The year in Italian politics began with the threat of a government crisis after the smallest ruling party, Living Italy, issued an ultimatum to Prime Minister Giuseppe Conte that he must answer by Thursday, and the opposition collected 100,000 signatures in one day that call for the resignation of the prime minister. According to Italian press reports, the fate of Giuseppe Conte’s government will be decided by Jan. 7. The generally well-informed affaritalian i news portal estimated the chances of a government crisis at more than 90 percent. Other sources, however, are considering the possibility of a change of government.
The ultimatum was led by Matteo Renzi, whose party, the Living Italy (IV), gives around 3 percent of votes to the governing coalition. The IV has announced that it will withdraw its two ministers from the government by Jan. 7 if the prime minister does not comply with the party’s requests. The IV’s demands include that the prime minister involve government parties as widely as possible in the use of the €209 billion economic recovery fund for the country, as well as the use of European Stability Mechanism (ESM) funds by the government. In addition, Matteo Renzi is urging Giuseppe Conte to hand over the leadership of the secret services, which the prime minister took in his own hands months ago. Renzi made no secret of his willingness to “challenge” even Conte in parliament, who without the IV senators does not have the majority needed to govern in the upper house. Analysts say Renzi wants a change of prime minister, not a government. Commentators noted that Renzi was the spiritual father of the second Conte government formed in September 2019. At that time, the Five Star Movement (M5S) behind Giuseppe Conte continued to govern with the left-wing Democratic Party (PD) instead of the right-wing League. However, Conte considers his position as head of government to be certain, arguing that no one really wants a crisis and early elections, so he is ready to ask for confidence in parliament.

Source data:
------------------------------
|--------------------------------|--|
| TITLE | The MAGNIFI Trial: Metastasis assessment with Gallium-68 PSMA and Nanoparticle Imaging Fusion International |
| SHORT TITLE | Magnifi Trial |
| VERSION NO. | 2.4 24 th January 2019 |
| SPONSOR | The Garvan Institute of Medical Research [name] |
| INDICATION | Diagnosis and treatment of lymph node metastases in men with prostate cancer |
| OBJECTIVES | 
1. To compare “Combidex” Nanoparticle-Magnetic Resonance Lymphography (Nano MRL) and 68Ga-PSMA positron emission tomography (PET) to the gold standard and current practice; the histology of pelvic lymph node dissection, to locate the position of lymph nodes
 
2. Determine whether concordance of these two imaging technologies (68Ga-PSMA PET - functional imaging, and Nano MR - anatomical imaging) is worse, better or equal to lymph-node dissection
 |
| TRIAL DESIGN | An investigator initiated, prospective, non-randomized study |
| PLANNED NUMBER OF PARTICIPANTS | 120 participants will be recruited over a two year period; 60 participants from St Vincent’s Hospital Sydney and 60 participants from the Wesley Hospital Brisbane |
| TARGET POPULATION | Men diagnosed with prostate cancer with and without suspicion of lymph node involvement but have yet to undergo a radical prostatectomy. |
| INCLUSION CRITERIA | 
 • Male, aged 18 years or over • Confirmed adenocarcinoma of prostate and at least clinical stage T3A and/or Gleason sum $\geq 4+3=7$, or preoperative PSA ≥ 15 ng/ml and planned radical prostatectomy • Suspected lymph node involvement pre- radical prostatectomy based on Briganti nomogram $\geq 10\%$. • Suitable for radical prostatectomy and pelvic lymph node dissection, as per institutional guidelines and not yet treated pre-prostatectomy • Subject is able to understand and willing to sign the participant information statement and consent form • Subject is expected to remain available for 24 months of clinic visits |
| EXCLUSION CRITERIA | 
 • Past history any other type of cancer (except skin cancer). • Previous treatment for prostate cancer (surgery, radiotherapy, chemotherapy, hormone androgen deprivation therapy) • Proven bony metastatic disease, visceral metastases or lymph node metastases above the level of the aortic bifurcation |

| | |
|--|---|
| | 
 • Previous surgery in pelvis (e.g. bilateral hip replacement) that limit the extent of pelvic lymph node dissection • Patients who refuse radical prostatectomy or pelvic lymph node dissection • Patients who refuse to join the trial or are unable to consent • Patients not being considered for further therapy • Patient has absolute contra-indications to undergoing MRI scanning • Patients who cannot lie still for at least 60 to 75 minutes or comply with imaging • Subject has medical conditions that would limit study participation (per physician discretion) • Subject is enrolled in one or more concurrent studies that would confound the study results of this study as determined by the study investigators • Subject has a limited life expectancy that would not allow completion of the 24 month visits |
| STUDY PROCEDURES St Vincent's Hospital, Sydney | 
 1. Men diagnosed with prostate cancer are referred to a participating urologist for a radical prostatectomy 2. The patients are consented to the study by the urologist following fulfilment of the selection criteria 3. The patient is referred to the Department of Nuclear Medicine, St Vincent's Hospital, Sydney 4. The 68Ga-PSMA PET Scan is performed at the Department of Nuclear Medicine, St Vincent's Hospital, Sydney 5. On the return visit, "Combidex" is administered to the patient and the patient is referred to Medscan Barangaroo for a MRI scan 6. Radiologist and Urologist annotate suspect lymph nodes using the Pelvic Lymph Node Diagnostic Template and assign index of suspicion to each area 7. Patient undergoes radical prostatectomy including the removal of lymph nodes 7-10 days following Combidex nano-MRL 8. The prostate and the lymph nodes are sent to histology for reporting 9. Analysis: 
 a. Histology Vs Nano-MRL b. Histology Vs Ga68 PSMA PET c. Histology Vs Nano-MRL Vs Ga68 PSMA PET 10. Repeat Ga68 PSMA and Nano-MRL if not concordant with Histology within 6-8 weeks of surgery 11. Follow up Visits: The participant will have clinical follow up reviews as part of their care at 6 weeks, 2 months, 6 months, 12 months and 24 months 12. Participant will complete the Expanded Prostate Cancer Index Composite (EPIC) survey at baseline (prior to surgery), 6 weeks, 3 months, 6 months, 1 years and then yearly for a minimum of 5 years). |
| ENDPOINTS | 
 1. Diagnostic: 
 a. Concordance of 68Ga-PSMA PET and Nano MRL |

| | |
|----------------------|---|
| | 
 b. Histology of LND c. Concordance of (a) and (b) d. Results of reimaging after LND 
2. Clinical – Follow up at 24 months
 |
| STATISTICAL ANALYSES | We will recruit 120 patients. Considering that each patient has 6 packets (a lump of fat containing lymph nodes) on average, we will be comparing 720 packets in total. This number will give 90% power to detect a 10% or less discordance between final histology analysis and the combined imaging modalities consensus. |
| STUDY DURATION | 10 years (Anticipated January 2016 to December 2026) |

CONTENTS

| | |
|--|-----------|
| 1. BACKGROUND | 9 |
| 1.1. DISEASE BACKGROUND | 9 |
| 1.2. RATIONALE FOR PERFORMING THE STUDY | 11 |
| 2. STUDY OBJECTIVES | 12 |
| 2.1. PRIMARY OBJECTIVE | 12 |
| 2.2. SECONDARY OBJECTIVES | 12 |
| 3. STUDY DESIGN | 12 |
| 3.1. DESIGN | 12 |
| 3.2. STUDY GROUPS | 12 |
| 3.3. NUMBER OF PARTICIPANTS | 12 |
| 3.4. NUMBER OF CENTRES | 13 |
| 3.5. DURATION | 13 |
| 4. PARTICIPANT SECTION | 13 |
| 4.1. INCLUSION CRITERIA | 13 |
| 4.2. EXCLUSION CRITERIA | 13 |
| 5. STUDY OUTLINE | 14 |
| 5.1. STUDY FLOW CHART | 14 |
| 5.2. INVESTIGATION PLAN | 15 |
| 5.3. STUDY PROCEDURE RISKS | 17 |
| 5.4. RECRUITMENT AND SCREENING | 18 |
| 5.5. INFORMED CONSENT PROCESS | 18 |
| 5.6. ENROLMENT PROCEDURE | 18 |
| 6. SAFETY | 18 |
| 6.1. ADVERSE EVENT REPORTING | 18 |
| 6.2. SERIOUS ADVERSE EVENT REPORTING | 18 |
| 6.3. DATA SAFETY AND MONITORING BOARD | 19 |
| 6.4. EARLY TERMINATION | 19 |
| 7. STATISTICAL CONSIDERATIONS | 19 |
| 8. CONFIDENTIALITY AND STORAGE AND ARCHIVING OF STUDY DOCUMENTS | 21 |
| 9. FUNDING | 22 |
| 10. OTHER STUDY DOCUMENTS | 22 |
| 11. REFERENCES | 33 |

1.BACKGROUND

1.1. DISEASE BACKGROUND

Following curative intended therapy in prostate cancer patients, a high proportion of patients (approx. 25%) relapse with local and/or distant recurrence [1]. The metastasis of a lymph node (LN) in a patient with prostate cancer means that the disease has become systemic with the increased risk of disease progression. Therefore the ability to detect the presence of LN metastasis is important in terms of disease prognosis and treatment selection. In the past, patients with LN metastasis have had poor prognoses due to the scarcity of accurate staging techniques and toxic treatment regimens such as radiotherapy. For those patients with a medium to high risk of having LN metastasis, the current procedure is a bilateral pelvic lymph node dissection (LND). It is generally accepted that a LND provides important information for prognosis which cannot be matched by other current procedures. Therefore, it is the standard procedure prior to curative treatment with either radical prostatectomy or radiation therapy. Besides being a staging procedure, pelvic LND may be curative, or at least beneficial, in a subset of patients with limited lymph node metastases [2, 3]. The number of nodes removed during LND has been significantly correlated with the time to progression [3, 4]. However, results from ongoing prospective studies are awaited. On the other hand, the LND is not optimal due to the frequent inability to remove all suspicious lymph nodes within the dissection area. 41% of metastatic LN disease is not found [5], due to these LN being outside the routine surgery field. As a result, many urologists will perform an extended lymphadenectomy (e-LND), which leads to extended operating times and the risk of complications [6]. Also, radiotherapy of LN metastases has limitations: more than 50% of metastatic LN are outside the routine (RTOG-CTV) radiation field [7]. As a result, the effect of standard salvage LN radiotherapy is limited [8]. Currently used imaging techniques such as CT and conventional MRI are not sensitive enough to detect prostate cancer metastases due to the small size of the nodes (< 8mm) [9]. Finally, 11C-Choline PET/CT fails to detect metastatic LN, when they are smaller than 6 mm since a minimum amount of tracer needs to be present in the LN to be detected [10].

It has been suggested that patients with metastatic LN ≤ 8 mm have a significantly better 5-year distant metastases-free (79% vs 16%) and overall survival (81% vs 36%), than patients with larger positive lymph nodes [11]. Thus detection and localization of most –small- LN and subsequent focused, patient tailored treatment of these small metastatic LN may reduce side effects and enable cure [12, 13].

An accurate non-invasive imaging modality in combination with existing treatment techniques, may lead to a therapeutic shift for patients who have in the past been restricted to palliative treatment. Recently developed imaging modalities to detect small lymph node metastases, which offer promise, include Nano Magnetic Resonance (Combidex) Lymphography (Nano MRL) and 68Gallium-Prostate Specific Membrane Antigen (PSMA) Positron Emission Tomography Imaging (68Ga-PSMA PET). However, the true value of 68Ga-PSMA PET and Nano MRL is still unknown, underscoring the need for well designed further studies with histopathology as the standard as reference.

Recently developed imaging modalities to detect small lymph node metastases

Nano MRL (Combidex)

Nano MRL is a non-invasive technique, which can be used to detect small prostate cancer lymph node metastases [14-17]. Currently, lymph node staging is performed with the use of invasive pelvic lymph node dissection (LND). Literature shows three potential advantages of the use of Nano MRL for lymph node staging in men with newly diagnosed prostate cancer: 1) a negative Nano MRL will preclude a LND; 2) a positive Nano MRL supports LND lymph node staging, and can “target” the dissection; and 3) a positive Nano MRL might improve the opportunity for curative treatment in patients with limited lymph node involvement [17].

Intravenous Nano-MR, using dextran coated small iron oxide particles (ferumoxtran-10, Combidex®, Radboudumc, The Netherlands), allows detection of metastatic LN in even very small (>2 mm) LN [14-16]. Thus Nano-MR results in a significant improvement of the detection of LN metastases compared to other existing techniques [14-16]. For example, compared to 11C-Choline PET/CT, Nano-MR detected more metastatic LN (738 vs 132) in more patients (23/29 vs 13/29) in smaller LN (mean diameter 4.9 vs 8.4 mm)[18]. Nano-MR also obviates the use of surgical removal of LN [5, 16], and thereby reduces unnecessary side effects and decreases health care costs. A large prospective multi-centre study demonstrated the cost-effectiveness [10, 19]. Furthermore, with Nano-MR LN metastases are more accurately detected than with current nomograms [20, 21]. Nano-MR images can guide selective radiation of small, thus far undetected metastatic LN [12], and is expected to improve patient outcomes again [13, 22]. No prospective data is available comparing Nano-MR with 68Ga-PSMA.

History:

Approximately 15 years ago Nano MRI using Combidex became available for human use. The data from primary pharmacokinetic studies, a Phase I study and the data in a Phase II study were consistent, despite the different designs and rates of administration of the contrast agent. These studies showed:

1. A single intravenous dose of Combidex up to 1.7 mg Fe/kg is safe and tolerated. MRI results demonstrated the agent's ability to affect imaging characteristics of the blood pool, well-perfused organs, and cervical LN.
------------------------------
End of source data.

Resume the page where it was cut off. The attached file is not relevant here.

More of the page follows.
Observers see tensions in the government the Democratic Party could use to its advantage to ask for new ministerial portfolios in exchange for the head of government’s support. President Sergio Mattarella has previously ruled out the possibility of a third Conte government, but the current health and economic emergency also makes it difficult to hold new elections. The head of state has the opportunity to dissolve parliament until July, as it will no longer be possible for him to do so until the next president of the republic is elected in 2022. At the same time, Giorgia Meloni, president of the Italian Brothers (FdI), launched an online signature collection calling for the resignation of Giuseppe Conte, gathering 100,000 supporters by Sunday in just 24 hours.
Title image: Italy’s Prime Minister Giuseppe Conte addresses a media conference at an EU summit in Brussels, Friday, Dec. 11, 2020. European Union leaders have reached a hard-fought deal to cut the bloc’s greenhouse gas emissions by at least 55 percent by the end of the decade compared with 1990 levels, avoiding a hugely embarrassing deadlock ahead of a U.N. climate meeting this weekend. (Olivier Hoslet, Pool via AP)